Judicial Conflict and Consensus

Judicial Conflict and Consensus: Behavioral Studies of American Appellate Courts

SHELDON GOLDMAN
CHARLES M. LAMB
Copyright Date: 1986
Pages: 320
https://www.jstor.org/stable/j.ctt130jhw8
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  • Book Info
    Judicial Conflict and Consensus
    Book Description:

    These original essays by major scholars of judicial behavior explore the frequency, intensity, and especially the causes of conflict and consensus among judges on American appellate courts. Together, these studies provide new insights into judges' attitudes and values, role perceptions, and small group interactions.

    eISBN: 978-0-8131-6321-5
    Subjects: Political Science, Sociology, Law

Table of Contents

  1. Front Matter
    (pp. i-v)
  2. Table of Contents
    (pp. vi-vii)
  3. Lists of Tables and Figures
    (pp. viii-xii)
  4. Preface
    (pp. xiii-xiv)
  5. Prologue
    (pp. 1-18)
    SHELDON GOLDMAN and CHARLES M. LAMB

    Judges who serve on most collegial courts in the United States are believed by students of courts to aim for decisional consensus. Indeed, evidence suggests a continual quest to reduce conflict through holding conferences, circulating draft opinions and memorandums, and conducting private meetings between individual judges or groups of judges.¹ On some courts the expectation is that judges will suppress dissenting opinions because of the perceived advantages of judicial unanimity. A unanimous decision can usually expect a friendlier reception from other courts, politicians, lawyers, the media, and even the general public than a divided one. When judges speak with one...

  6. PART I. THE UNITED STATES SUPREME COURT
    • 1 Causes and Consequences of Conflict and Its Resolution in the Supreme Court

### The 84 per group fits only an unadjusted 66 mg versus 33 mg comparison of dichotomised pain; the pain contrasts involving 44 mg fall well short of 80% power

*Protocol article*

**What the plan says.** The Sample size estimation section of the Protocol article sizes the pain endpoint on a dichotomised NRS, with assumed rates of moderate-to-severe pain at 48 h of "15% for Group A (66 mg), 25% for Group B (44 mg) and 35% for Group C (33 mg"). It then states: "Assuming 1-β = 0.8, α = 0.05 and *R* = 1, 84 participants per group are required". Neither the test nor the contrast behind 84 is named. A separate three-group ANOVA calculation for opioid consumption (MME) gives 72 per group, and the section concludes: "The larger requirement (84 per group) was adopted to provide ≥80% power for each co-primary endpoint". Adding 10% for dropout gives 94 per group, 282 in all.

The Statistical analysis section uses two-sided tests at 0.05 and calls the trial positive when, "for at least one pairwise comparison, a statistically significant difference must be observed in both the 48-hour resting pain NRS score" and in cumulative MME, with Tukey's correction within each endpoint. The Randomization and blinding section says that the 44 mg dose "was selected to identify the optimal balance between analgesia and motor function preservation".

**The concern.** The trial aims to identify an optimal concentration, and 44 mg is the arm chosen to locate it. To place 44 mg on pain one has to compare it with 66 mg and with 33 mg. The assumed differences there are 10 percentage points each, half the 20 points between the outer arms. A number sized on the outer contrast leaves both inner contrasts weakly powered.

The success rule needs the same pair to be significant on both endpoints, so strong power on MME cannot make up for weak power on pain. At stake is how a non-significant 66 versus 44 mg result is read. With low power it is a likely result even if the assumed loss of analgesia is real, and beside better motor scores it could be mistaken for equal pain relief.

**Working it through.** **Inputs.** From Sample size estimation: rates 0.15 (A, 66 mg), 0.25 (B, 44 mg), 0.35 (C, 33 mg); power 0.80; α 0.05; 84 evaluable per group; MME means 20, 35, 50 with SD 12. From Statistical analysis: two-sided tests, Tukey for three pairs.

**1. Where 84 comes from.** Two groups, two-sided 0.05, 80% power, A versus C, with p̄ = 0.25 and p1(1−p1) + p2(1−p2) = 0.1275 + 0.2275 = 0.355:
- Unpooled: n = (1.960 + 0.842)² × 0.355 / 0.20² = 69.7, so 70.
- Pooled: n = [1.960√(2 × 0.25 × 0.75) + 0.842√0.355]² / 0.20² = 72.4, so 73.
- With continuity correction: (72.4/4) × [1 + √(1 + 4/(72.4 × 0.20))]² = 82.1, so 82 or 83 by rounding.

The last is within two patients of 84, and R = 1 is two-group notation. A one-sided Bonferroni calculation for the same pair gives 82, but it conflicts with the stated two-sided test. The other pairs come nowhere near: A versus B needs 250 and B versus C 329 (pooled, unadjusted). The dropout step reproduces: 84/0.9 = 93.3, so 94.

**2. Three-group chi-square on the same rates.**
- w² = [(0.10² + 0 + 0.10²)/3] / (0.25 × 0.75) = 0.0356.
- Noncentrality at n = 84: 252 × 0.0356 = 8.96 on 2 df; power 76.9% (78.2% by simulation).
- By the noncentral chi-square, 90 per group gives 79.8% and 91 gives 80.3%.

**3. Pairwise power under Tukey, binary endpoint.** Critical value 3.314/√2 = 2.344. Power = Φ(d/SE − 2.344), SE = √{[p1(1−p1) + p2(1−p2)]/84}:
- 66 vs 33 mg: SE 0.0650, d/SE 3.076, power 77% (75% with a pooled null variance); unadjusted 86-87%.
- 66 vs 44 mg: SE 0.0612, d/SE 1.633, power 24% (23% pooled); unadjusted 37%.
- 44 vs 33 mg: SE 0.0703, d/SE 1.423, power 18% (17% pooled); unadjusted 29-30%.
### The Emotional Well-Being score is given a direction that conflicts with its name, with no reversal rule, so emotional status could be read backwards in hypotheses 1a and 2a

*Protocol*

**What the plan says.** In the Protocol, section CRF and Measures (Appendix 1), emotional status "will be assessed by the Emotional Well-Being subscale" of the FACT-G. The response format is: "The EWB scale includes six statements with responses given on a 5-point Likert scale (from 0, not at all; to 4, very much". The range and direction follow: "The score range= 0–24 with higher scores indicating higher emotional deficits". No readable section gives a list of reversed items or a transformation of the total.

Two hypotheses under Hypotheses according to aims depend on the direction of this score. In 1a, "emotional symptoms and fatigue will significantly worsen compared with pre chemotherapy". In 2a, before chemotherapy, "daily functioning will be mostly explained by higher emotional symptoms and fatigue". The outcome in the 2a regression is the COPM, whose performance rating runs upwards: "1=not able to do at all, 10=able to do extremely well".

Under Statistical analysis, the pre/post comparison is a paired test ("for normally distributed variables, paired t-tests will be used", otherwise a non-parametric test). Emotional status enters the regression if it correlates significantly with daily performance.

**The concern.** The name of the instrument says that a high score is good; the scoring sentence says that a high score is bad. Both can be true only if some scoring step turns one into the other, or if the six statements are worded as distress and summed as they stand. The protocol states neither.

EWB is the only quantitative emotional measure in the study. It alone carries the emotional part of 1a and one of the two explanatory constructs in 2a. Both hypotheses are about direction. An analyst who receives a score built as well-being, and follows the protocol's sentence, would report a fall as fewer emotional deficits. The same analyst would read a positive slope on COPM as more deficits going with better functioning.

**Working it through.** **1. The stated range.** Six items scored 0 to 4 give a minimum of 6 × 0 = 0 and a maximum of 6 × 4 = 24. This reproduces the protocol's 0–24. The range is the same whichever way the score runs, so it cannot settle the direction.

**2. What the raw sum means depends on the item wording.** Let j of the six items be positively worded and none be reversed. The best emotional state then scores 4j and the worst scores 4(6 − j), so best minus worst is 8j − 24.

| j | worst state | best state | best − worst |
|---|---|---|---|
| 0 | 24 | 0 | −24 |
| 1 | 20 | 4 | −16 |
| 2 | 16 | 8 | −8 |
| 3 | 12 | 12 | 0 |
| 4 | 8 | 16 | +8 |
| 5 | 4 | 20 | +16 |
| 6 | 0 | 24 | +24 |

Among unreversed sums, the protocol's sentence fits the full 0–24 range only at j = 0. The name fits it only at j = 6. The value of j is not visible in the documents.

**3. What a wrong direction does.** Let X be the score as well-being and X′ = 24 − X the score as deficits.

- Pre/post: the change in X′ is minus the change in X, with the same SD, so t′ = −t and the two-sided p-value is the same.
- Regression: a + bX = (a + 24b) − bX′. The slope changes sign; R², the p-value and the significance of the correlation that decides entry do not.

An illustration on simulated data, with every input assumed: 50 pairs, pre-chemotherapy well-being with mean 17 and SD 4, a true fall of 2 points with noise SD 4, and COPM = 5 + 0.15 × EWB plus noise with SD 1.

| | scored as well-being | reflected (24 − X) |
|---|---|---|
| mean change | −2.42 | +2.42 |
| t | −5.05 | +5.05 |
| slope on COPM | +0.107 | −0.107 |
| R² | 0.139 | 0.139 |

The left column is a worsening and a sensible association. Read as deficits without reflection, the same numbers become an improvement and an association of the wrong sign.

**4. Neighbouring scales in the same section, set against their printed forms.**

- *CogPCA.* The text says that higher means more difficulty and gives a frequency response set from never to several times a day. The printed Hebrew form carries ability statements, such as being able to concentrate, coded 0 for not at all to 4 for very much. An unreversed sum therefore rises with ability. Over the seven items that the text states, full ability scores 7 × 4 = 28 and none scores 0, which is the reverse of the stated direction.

(pp. 21-49)
      DAVID J. DANELSKI

      This study is to a large extent exploratory, but it also reexamines some familiar terrain, builds on the work of a number of scholars, and tests as well as raises hypotheses. It is a broad attempt to explain judicial behavior by considering together two important questions in decisionmaking and impact research: what are the causes and what are the consequences (particularly the policy consequences) of conflict and its resolution in the Supreme Court?

      Conflict in the Supreme Court is disagreement among the justices expressed in conference discussions, remarks from the bench, intraCourt communications, votes, and opinions. From a policy perspective,...

    • 2 Exploring the Dissent Patterns of the Chief Justices: John Marshall to Warren Burger
      (pp. 50-67)
      S. SIDNEY ULMER

      Felix Frankfurter once bemoaned the fact that “layman are constantly troubled, even as are lawyers … about division on the Court.” But why, he asked, “should anyone expect nine men … all to have the same thoughts and views. … No one expects such harmony … among physicists, let alone among professors of sociology or history.”¹ According to Frankfurter, the media are largely responsible for such concerns in the public. Just as newspapers are more likely to publish stories about divorces than about marriages, divisions in the Court—the conflict among the justices in nonunanimous cases—make headlines.

      Conflict within...

    • 3 Changing Voting Patterns in the Warren and Burger Courts
      (pp. 68-86)
      EDWARD V. HECK

      The United States Supreme Court is continually being asked to resolve some of the most significant and controversial political problems facing the nation. The issues raised in the cases accepted for review are—almost by definition—those not resolved elsewhere in the political system. At any given time the Court consists of individuals far more diverse in background and attitudes than the stereotype of the Court as a body of “nine old men” suggests. Only on rare occasions is the Court dominated by the appointees of a single president. Most justices have taken strong stands on the significant questions of...